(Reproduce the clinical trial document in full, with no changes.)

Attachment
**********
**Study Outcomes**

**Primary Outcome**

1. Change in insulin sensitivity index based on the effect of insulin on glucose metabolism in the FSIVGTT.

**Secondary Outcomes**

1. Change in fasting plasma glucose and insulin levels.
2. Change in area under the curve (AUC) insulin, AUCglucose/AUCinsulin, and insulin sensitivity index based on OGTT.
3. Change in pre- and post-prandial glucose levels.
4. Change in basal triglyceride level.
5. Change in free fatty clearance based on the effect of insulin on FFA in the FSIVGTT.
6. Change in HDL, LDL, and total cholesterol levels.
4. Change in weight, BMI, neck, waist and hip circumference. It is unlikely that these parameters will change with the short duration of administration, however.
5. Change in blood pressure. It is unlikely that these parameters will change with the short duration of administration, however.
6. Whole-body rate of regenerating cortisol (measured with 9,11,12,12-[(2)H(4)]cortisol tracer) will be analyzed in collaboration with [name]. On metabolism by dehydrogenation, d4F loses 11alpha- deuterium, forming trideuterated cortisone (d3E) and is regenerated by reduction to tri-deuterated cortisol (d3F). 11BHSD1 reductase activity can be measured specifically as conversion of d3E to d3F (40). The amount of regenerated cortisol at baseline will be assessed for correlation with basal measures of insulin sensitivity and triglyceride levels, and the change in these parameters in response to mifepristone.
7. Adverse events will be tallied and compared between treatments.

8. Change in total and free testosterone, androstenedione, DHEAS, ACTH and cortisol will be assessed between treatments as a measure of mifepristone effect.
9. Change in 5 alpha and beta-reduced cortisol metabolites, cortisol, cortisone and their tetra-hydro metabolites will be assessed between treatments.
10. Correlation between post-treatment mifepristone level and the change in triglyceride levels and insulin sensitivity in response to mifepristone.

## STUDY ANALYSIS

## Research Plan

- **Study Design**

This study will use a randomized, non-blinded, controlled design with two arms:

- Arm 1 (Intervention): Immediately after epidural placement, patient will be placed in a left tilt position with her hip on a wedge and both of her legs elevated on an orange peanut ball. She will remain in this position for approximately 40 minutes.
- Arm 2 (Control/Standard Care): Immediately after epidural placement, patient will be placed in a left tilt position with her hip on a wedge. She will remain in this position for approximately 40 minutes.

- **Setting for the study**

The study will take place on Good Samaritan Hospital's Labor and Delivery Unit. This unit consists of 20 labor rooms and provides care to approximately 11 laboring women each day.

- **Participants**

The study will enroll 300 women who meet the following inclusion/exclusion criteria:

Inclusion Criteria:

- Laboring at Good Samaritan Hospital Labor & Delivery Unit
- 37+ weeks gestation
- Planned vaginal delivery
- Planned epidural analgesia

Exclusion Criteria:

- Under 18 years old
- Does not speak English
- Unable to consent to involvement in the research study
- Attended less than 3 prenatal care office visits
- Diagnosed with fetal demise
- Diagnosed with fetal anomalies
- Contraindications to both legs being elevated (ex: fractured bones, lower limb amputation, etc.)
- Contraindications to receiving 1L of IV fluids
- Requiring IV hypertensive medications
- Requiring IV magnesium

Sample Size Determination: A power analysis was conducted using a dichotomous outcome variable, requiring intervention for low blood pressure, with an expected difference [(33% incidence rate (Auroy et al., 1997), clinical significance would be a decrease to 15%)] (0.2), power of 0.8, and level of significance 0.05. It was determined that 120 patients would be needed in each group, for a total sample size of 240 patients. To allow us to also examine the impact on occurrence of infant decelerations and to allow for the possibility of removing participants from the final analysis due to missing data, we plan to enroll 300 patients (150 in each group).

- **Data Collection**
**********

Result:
**Study Outcomes**

**Primary Outcome**

1. Change in insulin sensitivity index based on the effect of insulin on glucose metabolism in the FSIVGTT.

**Secondary Outcomes**

1. Change in fasting plasma glucose and insulin levels.
2. Change in area under the curve (AUC) insulin, AUCglucose/AUCinsulin, and insulin sensitivity index based on OGTT.
3. Change in pre- and post-prandial glucose levels.
4. Change in basal triglyceride level.
5. Change in free fatty clearance based on the effect of insulin on FFA in the FSIVGTT.
6. Change in HDL, LDL, and total cholesterol levels.
4. Change in weight, BMI, neck, waist and hip circumference. It is unlikely that these parameters will change with the short duration of administration, however.
5. Change in blood pressure. It is unlikely that these parameters will change with the short duration of administration, however.
6. Whole-body rate of regenerating cortisol (measured with 9,11,12,12-[(2)H(4)]cortisol tracer) will be analyzed in collaboration with [name]. On metabolism by dehydrogenation, d4F loses 11alpha- deuterium, forming trideuterated cortisone (d3E) and is regenerated by reduction to tri-deuterated cortisol (d3F). 11BHSD1 reductase activity can be measured specifically as conversion of d3E to d3F (40). The amount of regenerated cortisol at baseline will be assessed for correlation with basal measures of insulin sensitivity and triglyceride levels, and the change in these parameters in response to mifepristone.
7. Adverse events will be tallied and compared between treatments.

8. Change in total and free testosterone, androstenedione, DHEAS, ACTH and cortisol will be assessed between treatments as a measure of mifepristone effect.
9. Change in 5 alpha and beta-reduced cortisol metabolites, cortisol, cortisone and their tetra-hydro metabolites will be assessed between treatments.
10. Correlation between post-treatment mifepristone level and the change in triglyceride levels and insulin sensitivity in response to mifepristone.

## STUDY ANALYSIS

## Research Plan

- **Study Design**

This study will use a randomized, non-blinded, controlled design with two arms:

- Arm 1 (Intervention): Immediately after epidural placement, patient will be placed in a left tilt position with her hip on a wedge and both of her legs elevated on an orange peanut ball. She will remain in this position for approximately 40 minutes.
- Arm 2 (Control/Standard Care): Immediately after epidural placement, patient will be placed in a left tilt position with her hip on a wedge. She will remain in this position for approximately 40 minutes.

- **Setting for the study**

The study will take place on Good Samaritan Hospital's Labor and Delivery Unit. This unit consists of 20 labor rooms and provides care to approximately 11 laboring women each day.

- **Participants**

The study will enroll 300 women who meet the following inclusion/exclusion criteria:

Inclusion Criteria:

- Laboring at Good Samaritan Hospital Labor & Delivery Unit
- 37+ weeks gestation
- Planned vaginal delivery
- Planned epidural analgesia

Exclusion Criteria:

- Under 18 years old
- Does not speak English
- Unable to consent to involvement in the research study
- Attended less than 3 prenatal care office visits
- Diagnosed with fetal demise
- Diagnosed with fetal anomalies
- Contraindications to both legs being elevated (ex: fractured bones, lower limb amputation, etc.)
- Contraindications to receiving 1L of IV fluids
- Requiring IV hypertensive medications
- Requiring IV magnesium

Sample Size Determination: A power analysis was conducted using a dichotomous outcome variable, requiring intervention for low blood pressure, with an expected difference [(33% incidence rate (Auroy et al., 1997), clinical significance would be a decrease to 15%)] (0.2), power of 0.8, and level of significance 0.05. It was determined that 120 patients would be needed in each group, for a total sample size of 240 patients. To allow us to also examine the impact on occurrence of infant decelerations and to allow for the possibility of removing participants from the final analysis due to missing data, we plan to enroll 300 patients (150 in each group).

- **Data Collection**